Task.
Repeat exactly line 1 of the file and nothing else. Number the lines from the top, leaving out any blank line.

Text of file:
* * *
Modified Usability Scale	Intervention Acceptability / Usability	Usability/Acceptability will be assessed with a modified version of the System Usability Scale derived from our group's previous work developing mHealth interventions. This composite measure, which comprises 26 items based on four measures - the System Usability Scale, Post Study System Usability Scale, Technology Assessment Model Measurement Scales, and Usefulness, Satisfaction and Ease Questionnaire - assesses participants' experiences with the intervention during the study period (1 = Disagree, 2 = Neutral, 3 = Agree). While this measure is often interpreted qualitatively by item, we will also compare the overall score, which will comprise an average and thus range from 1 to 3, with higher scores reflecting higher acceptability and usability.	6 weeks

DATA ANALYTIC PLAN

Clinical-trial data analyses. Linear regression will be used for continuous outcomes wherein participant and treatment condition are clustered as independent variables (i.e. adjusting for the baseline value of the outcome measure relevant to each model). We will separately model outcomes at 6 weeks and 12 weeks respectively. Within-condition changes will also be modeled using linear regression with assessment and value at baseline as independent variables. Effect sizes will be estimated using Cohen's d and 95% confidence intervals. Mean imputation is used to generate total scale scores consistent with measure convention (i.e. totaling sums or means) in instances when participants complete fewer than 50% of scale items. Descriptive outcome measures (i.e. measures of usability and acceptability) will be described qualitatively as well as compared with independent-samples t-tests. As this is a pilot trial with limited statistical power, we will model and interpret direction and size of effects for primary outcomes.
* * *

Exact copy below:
Modified Usability Scale	Intervention Acceptability / Usability	Usability/Acceptability will be assessed with a modified version of the System Usability Scale derived from our group's previous work developing mHealth interventions. This composite measure, which comprises 26 items based on four measures - the System Usability Scale, Post Study System Usability Scale, Technology Assessment Model Measurement Scales, and Usefulness, Satisfaction and Ease Questionnaire - assesses participants' experiences with the intervention during the study period (1 = Disagree, 2 = Neutral, 3 = Agree). While this measure is often interpreted qualitatively by item, we will also compare the overall score, which will comprise an average and thus range from 1 to 3, with higher scores reflecting higher acceptability and usability.	6 weeks